Can a Common Antimalarial Drug Ward Off COVID-19 Infections in People Exposed to the Virus? A Major Clinical Trial with 2,000 Participants Aims to Find Out by This Summer
NYU Langone Health researchers are co-leading a major clinical trial to determine whether the common antimalarial medication hydroxychloroquine can help prevent 2019 coronavirus disease (COVID-19) infections. The drug, marketed as Plaquenil®, has attracted considerable media attention, but definitive evidence is lacking on whether it can thwart infections in people who have been exposed to the novel coronavirus known as SARS-CoV-2.
The new study, which is being led by the University of Washington Medical Center in Seattle in collaboration with NYU Langone, may help answer that question. “Currently, there is no proven way to prevent COVID-19 after being exposed,” says Anna Bershteyn, PhD, assistant professor in the Department of Population Health at NYU Langone and the study’s co-principal investigator. “If hydroxychloroquine provides protection, then it could be an essential tool for fighting this pandemic. If it doesn’t, then people should avoid unnecessary risks from taking the drug.”
Hydroxychloroquine, used widely against malaria since the 1950s, is effective against autoimmune diseases like lupus and rheumatoid arthritis as well. Past research has suggested that the same drug might block the SARS-CoV-2 virus from invading human cells in a lab setting. Other modeling studies have hinted at the drug’s potential to prevent an infection or reduce the length of time that people shed viral particles and remain infectious. But these hypotheses have not been specifically tested in humans.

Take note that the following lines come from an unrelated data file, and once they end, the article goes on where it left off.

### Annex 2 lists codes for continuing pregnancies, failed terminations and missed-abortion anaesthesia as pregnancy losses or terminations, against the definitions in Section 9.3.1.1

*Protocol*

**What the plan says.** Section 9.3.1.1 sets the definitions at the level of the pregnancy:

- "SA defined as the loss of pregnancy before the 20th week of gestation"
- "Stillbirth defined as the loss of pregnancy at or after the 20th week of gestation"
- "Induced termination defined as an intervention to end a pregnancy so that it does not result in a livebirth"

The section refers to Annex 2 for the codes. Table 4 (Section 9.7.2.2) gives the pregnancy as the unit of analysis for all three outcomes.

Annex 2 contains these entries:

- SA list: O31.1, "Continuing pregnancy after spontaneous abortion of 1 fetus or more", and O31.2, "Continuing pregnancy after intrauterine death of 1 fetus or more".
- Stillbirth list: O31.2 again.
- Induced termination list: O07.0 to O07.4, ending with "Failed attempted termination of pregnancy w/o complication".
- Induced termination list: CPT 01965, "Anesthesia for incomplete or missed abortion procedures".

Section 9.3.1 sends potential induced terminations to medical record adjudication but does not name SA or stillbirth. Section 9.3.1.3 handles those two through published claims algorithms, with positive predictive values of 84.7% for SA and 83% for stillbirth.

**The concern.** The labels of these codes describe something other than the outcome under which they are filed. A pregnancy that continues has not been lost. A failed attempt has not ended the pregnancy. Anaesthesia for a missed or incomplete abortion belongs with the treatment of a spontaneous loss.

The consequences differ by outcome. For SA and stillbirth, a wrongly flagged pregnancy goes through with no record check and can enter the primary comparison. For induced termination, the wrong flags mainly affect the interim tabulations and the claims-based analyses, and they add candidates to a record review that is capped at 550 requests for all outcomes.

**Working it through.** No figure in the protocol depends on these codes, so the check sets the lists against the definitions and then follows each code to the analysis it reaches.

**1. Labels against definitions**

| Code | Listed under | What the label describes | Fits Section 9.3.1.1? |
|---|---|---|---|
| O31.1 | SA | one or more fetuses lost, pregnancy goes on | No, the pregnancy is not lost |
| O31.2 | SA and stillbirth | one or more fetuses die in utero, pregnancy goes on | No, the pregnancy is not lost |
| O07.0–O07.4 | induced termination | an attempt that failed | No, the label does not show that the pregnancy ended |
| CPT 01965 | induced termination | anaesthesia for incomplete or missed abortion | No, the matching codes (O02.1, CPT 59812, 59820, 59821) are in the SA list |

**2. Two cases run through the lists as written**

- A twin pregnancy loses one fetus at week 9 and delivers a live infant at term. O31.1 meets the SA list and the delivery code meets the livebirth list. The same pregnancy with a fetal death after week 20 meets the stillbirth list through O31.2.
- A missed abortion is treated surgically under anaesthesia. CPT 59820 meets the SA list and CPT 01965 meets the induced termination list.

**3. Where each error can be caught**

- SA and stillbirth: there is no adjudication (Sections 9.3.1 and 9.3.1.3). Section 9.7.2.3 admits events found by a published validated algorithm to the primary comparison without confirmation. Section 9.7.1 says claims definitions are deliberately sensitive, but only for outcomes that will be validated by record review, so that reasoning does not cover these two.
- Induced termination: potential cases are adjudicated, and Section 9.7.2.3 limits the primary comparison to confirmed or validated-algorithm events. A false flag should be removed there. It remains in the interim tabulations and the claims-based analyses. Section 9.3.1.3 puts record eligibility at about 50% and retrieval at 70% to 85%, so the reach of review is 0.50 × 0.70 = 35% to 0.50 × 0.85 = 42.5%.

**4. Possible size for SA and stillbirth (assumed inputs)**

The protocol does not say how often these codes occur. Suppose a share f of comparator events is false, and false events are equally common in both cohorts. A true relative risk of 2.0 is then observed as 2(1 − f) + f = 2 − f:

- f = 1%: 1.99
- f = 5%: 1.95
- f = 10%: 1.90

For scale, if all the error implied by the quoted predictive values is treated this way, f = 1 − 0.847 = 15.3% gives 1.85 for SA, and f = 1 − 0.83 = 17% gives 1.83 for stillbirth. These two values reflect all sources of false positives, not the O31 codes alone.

To do so, the new study is enrolling 2,000 adult volunteers at 6 sites. Specifically, researchers are recruiting people who lack any COVID-19 symptoms but have been in close contact with others who have a confirmed or pending diagnosis. On a random basis, the trial participants will receive either hydroxychloroquine or a placebo pill (vitamin C) every day for two weeks. Each day during the 14-day period and then again on day 28, the participants will swab their nasal passages and send the samples to researchers so they can detect any new COVID-19 infections.
If everything goes as planned, the eight-week trial could provide answers by summer on whether a preventive dose of the drug is safe and effective. If so, the strategy could give health officials a much needed boost in slowing person-to-person transmission.
The post-exposure prophylaxis (PEP) trial was inspired by similar efforts to prevent infections in people exposed to HIV. The $9.5 million study is being funded by the COVID-19 Therapeutics Accelerator, an initiative launched by the Bill & Melinda Gates Foundation in partnership with the Wellcome Trust and Mastercard to speed the identification and testing of potential treatments.
For more information, visit the COVID-19 PEP study website or call 1-855-NYU-PEP1 (1-855-698-7371).